When I used to ask him about what he was like in high school, Vincent* always vaguely answered, “I was a lot different before junior year.” Because I’m an open book and wear my heart on my sleeve, Vincent’s answer always left me frustrated in its ambiguity. Finally after three months of probing, I have gotten more fulfilling answers to that question from him. Even today, though, I learn more about this boy who has become a stable, constant presence in my life, and has slowly taken up the role of one of my closest, most reliable, trusted friends.
Many people are surprised when they learn about Vincent’s debate career. He has one of the most unassuming egos I have ever seen in a debater. On the outside, Vincent is a very classily clad, composed, light-hearted, energetic person who treats his friends with much generosity, sensitivity, and his pleasant, reliable disposition. I know that when I am around him I feel myself also in a joyous, harmonious mood where the stress of teenagehood and Swarthmore are put into a wonderful, crystal-clear perspective. His effect on people is not just observed by me; my friend Helen also confirms his enlivening, calming effect on herself too.
That’s why I was naively and slightly ignorantly surprised a month ago when he told me that as a child, he used to have an anxiety disorder. We had ended our study session for a common class, both of us then ready to head to bed after a long frustrating couple of hours spent on a problem set. When he said he would leave in eight minutes, my natural response was, “What’s in eight minutes?” As it turns out, Vincent prefers to leave for places at nice, even times — like 8:30, 8:45 or 9 PM. When I heard this, I didn’t really question it; after all, we all have our quirky habits. I have to make sure my bed is made before I crawl in for the night, which also makes no logical sense. I was more surprised when Vincent, who seldom spends time talking about himself, voluntarily offered up this piece of information: “Yeah, I used to have OCD when I was a kid.”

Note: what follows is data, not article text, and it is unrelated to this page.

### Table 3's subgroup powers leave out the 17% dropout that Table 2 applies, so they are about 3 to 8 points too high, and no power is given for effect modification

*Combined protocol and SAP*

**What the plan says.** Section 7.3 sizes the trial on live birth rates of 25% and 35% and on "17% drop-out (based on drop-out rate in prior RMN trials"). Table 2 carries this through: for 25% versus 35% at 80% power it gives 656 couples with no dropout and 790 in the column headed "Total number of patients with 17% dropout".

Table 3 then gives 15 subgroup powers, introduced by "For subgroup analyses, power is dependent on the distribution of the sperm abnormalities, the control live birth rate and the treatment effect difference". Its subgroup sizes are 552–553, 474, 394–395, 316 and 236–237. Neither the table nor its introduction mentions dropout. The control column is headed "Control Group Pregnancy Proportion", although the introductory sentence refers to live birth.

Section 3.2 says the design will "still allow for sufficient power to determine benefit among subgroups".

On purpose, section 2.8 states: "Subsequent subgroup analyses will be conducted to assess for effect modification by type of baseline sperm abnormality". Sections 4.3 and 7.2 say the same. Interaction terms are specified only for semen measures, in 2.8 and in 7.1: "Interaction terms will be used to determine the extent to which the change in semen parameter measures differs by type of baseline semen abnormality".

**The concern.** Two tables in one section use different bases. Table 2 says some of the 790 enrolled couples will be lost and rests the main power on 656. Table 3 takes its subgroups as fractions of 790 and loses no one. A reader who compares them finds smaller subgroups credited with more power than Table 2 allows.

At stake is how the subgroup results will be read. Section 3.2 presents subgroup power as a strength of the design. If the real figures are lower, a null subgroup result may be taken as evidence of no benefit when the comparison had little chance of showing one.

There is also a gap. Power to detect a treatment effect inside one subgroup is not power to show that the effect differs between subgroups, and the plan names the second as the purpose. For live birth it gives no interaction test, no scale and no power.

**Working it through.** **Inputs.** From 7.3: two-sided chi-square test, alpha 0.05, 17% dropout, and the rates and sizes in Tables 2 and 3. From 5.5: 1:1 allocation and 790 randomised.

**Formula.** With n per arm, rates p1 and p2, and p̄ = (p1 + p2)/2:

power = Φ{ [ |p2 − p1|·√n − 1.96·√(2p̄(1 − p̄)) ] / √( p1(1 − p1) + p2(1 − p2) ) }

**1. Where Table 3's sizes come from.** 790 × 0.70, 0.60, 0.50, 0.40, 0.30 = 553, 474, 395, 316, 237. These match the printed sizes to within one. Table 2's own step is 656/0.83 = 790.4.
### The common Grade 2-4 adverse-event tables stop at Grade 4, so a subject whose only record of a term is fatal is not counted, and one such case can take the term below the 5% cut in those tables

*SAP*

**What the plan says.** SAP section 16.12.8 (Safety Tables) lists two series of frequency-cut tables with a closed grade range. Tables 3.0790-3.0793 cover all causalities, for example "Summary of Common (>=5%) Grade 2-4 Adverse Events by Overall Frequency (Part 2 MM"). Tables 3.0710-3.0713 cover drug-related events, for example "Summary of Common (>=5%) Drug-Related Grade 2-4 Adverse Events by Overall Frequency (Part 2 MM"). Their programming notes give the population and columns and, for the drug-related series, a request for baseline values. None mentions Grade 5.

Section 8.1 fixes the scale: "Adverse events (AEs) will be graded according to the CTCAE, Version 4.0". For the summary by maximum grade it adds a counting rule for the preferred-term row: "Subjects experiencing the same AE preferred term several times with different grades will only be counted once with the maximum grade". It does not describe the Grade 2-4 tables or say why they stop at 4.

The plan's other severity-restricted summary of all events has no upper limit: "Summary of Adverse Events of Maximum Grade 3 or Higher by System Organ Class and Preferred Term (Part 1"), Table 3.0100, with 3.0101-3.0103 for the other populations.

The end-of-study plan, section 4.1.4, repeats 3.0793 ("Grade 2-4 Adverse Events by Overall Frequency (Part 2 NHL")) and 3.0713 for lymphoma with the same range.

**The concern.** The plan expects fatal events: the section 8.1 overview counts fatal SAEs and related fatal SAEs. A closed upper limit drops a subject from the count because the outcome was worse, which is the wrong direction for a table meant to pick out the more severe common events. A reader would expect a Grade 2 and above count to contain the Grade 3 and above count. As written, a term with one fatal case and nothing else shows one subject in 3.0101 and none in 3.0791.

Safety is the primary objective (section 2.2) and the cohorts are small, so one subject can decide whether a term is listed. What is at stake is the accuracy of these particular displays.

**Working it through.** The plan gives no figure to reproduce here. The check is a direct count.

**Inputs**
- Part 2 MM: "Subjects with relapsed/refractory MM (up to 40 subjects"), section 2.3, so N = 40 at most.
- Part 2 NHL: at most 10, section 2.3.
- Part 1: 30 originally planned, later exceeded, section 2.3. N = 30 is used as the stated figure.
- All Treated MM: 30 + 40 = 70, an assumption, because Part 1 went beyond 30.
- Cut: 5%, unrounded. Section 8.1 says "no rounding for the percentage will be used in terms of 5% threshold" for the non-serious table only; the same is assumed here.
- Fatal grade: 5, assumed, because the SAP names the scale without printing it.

Ignorantly, I was in shock. We throw around that term so loosely, and the person who I envisioned with obsessive-compulsive disorder was probably the farthest thing from my composed, polished, down-to-earth, practicality-driven best friend. It turns out that, as a kid, Vincent was watching a documentary out of curiosity on OCD, and recognized a lot of similar symptoms in himself. His parents used to think he was just a hyper kid, and they never really thought much about it. Vincent also never told them how bothered he was by stepping on cracks on sidewalk; and kept many of his rituals to himself. After further investigation, his doctor diagnosed him, but assured him his case was mild, and not hampering his ability to do everyday things. His family chose not to pursue treatment or therapy.
For me, personally, this was a huge learning moment. There are horrible stereotypes associated with the term “OCD,” which we loosely throw around to describe anyone who is particularly neat or a perfectionist. My own family often incorrectly and ignorantly teases me and calls me OCD when I organize the clothes in my closet by color, or when I squat on toilets that aren’t my own because I don’t want my butt to get germy. Throwing around the term OCD trivializes the condition, and takes away from the gravity of the fact that obsessive compulsive disorder is a medically diagnosed mental illness that typically is significantly more debilitating to one’s life than sitting on a public toilet is to me. (Which by the way, is not at all).
As Vincent clarifies, “OCD is about not just wanting your room to be neat, it’s feeling disturbed to the point where it affects your ability to do other things. It also applies to more arbitrary things — some people have to wash their hands three times or they don’t feel right.”
*This name is a pseudonym.